How To Expose a Kubernetes Service Using an Ingress Resource? - DZone

Ingress means the act of going in or entering. Also, a means or place of entry or entryway.

That’s the job of a Kubernetes Ingress Resource.

The primitive approach of exposing a service to the outside world involves a Kubernetes NodePort service to the outside world.

For reference, a Node Port service is a special type of service in Kubernetes.

For this service type, each cluster node opens a port on the node itself. Any incoming traffic received on that port is directed to the underlying service and the associated pods.

But what makes the Kubernetes Ingress resource special?

That’s because Ingress does so much heavy lifting in terms of features such as:

  • Load balancing
  • SSL termination
  • Name-based hosting
  • Operating at the application layer of the network
  • Support for multiple services with a single IP address


As you can see, one Ingress resource can act as the gatekeeper for multiple services. Each of the services can be backed by multiple pods running on their own nodes. For a client, none of these details matters as it will only be communicating to the Ingress resource.

Let’s look at setting one up as a demo and see it in action.

1 – The Role of the Ingress Controller

The Ingress resource doesn’t work on its own.

You need an Ingress controller running within your cluster. Think of this controller as the brains behind the whole Ingress magic.

Now, the Ingress controller isn’t a straightforward matter, either. Different Kubernetes environments provided by vendors use different implementations of the controller. Some don’t even provide a default controller at all.

Anyways, that’s not the scope of this post. For our demo purpose, you can check whether an Ingress controller is already present by checking all the pods within the cluster.

$ kubectl get po --all-namespaces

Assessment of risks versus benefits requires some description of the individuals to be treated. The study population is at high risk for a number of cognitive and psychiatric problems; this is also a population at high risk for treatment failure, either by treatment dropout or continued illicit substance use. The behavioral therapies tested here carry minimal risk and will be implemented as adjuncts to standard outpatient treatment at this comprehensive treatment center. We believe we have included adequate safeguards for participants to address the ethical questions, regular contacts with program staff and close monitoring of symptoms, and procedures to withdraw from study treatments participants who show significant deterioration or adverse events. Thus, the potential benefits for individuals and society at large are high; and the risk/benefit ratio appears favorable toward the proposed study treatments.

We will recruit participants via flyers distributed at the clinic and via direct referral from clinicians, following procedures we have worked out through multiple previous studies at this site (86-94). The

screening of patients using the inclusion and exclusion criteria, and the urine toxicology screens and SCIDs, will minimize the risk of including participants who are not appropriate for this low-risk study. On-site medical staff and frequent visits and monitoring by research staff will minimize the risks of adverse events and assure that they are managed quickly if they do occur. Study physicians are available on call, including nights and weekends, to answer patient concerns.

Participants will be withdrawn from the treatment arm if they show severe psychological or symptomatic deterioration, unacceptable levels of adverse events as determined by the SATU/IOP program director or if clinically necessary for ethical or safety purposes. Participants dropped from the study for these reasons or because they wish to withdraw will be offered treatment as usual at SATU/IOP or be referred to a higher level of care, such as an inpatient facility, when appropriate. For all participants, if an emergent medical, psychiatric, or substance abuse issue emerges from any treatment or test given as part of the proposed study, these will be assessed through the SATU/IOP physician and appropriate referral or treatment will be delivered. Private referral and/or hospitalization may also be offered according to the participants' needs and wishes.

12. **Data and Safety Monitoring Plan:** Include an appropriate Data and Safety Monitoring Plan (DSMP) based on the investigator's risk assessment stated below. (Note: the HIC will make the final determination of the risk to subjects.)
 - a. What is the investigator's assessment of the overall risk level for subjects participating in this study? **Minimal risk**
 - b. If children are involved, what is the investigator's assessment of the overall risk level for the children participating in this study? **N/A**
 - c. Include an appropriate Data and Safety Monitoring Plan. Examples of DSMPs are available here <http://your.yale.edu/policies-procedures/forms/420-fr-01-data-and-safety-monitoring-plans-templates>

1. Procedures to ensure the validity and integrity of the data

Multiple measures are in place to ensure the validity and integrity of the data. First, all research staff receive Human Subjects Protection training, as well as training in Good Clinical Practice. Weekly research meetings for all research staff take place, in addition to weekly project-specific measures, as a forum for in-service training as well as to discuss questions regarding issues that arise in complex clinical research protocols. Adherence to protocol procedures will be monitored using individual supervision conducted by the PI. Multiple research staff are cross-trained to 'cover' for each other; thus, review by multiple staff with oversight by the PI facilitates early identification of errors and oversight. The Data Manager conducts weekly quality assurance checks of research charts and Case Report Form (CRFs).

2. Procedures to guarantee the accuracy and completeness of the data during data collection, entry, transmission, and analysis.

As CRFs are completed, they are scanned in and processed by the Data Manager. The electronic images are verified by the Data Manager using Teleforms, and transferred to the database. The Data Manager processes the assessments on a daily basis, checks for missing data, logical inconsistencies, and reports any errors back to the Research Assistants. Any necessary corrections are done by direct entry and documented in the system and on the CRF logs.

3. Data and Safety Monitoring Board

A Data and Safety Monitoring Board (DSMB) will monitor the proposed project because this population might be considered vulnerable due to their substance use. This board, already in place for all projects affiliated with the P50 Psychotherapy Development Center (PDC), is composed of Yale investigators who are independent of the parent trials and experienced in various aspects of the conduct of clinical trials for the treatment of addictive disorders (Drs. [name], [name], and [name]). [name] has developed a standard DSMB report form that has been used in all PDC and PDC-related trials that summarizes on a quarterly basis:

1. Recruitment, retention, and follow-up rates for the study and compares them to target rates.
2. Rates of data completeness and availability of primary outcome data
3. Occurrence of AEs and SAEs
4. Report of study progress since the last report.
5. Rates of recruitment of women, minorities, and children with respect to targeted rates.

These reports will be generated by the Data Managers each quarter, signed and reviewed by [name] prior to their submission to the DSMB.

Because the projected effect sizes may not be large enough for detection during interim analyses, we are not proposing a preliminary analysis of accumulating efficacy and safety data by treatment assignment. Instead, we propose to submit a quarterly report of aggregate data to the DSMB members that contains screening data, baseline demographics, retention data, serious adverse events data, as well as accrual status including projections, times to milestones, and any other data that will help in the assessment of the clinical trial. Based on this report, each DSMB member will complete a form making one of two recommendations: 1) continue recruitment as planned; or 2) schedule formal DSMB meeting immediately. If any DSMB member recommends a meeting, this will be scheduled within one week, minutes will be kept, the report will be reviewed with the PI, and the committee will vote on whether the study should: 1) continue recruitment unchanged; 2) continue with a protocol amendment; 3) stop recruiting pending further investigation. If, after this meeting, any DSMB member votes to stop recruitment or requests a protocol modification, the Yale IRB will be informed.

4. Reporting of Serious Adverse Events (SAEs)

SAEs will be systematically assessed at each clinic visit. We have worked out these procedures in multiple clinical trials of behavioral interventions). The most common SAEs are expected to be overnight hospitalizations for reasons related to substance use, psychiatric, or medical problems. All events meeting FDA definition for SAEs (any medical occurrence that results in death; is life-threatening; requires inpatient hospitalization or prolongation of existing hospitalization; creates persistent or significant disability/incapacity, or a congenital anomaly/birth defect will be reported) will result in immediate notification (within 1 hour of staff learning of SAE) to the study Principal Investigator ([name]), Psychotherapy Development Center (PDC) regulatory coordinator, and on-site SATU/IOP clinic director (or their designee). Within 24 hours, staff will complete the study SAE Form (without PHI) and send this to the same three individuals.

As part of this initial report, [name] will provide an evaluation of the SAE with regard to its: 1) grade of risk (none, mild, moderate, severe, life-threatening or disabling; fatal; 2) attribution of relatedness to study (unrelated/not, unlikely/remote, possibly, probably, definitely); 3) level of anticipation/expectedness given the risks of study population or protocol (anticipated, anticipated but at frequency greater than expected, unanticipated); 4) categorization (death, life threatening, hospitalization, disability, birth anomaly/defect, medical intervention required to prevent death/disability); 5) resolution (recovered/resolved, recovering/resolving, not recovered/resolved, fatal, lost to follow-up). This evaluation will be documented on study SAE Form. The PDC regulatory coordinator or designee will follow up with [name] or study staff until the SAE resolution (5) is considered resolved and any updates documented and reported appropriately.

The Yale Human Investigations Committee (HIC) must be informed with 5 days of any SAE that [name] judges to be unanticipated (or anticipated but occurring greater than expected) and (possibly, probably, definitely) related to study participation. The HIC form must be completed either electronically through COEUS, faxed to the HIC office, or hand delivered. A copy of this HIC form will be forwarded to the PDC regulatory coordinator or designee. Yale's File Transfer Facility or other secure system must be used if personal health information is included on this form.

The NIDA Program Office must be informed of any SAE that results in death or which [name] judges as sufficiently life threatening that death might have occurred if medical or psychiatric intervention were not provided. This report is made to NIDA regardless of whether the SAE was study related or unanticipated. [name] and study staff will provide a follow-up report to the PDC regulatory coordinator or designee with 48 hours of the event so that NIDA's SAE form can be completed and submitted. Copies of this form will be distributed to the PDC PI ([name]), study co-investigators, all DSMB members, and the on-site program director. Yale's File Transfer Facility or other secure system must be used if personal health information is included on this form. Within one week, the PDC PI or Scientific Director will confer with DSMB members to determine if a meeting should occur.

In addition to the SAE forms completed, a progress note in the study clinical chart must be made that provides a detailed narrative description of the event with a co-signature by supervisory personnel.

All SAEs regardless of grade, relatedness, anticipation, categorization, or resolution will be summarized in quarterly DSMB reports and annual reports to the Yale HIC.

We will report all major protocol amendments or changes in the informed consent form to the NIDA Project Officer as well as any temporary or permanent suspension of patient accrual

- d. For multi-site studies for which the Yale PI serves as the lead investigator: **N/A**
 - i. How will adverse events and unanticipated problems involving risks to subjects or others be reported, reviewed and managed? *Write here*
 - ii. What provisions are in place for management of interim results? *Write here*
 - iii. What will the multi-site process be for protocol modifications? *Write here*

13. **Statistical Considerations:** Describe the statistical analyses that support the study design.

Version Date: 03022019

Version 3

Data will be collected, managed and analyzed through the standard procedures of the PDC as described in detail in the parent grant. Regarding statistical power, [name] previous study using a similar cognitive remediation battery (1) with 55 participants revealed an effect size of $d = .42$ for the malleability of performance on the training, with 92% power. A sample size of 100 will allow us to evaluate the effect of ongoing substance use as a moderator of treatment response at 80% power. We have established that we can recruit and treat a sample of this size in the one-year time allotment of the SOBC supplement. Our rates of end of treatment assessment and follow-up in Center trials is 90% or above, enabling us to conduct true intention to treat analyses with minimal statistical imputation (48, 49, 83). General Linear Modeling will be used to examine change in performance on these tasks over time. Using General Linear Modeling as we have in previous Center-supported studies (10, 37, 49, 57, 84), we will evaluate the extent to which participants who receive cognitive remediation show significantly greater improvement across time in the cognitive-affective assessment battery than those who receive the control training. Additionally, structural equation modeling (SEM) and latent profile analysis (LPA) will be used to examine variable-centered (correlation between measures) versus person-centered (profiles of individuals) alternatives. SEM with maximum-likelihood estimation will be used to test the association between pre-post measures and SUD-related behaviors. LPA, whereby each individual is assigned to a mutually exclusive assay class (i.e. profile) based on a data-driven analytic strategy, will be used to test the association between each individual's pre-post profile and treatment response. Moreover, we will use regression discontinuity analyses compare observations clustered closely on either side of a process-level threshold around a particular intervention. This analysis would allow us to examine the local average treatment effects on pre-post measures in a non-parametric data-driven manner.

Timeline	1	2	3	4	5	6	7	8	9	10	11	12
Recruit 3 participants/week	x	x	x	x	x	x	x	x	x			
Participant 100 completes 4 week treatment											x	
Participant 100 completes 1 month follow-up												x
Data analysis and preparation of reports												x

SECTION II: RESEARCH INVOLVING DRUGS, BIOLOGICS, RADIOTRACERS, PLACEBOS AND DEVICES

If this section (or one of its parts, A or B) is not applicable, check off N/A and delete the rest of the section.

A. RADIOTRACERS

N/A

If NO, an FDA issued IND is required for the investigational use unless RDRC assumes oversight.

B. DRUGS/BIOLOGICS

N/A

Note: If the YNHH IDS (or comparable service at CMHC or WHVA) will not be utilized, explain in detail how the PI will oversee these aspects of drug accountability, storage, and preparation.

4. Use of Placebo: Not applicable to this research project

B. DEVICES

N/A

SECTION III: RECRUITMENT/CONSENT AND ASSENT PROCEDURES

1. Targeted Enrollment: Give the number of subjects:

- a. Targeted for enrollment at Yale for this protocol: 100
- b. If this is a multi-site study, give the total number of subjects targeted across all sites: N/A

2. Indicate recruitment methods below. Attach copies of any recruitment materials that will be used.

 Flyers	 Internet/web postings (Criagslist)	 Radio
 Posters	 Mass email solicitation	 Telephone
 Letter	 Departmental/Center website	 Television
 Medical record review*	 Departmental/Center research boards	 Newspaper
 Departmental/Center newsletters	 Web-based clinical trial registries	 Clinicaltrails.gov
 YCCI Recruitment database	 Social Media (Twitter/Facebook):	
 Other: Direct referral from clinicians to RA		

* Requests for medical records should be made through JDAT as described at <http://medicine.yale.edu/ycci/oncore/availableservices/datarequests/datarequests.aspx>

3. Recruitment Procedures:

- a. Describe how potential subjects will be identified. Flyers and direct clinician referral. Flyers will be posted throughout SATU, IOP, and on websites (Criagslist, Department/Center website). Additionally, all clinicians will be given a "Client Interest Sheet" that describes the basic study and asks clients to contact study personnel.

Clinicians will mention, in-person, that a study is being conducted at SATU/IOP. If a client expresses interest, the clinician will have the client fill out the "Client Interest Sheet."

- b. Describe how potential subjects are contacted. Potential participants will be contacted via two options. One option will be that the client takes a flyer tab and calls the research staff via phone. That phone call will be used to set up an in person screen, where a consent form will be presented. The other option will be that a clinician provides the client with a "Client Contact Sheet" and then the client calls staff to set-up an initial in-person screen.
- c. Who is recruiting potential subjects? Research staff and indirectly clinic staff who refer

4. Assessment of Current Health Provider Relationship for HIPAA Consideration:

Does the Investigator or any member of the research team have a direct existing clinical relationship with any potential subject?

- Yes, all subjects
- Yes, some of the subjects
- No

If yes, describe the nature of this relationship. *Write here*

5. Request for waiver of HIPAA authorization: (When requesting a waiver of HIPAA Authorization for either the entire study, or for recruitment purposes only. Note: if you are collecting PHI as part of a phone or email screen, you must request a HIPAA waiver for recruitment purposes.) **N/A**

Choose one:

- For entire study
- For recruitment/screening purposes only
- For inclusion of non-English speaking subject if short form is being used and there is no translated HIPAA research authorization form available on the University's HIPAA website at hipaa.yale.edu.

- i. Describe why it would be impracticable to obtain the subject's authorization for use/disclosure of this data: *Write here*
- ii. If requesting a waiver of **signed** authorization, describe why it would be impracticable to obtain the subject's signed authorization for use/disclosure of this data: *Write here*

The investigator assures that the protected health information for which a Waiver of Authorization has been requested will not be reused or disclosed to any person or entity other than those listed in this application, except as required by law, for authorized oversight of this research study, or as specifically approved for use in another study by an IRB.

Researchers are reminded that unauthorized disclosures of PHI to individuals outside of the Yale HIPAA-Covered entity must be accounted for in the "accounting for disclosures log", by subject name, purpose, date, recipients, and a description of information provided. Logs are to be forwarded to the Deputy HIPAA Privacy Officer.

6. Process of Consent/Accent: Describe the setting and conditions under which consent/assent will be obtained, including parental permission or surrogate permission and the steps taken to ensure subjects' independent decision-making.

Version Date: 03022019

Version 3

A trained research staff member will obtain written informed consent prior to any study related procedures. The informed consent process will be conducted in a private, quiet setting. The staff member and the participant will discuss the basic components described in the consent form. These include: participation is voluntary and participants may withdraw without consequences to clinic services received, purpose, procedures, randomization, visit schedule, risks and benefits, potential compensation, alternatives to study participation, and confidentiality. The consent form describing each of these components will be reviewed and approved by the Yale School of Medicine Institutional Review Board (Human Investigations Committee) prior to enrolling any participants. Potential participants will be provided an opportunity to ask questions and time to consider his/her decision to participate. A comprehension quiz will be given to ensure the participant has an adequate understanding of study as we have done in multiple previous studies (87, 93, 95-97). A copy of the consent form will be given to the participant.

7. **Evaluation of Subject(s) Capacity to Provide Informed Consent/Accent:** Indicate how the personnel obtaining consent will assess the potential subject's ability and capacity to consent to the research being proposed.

I’d be looking for something like this:

ingress-nginx   ingress-nginx-controller-555596df87-4p46d   1/1     Running     1 (159m ago)     2d2h

If nothing is there, don’t fret. You can always install it as an add-on.

Here’s the command to install the ingress-nginx controller. It’s a particular implementation of the Ingress controller that works well in most cases.

$ kubectl apply -f

When you execute the above command, a bunch of resources get created.

namespace/ingress-nginx created
serviceaccount/ingress-nginx created
serviceaccount/ingress-nginx-admission created created created created created created created created created
configmap/ingress-nginx-controller created
service/ingress-nginx-controller created
service/ingress-nginx-controller-admission created
deployment.apps/ingress-nginx-controller created
job.batch/ingress-nginx-admission-create created
job.batch/ingress-nginx-admission-patch created created created

Wow, that’s a lot of things to make Ingress work. But I promise it’ll be worth it.

Check for the ingress-nginx pod again and give a moment for the necessary pod to start running.

With the setup out of the way, it’s time to create the Ingress resource.

2 – Creating the Kubernetes Ingress Resource

Below is the YAML manifest for a brand-new Ingress resource:

kind: Ingress
metadata: name: ingress-demo annotations: / "nginx" spec: rules: - host: kubernetes.docker.internal http: paths: - path: /demo pathType: Prefix backend: service: name: nodeport-demo port: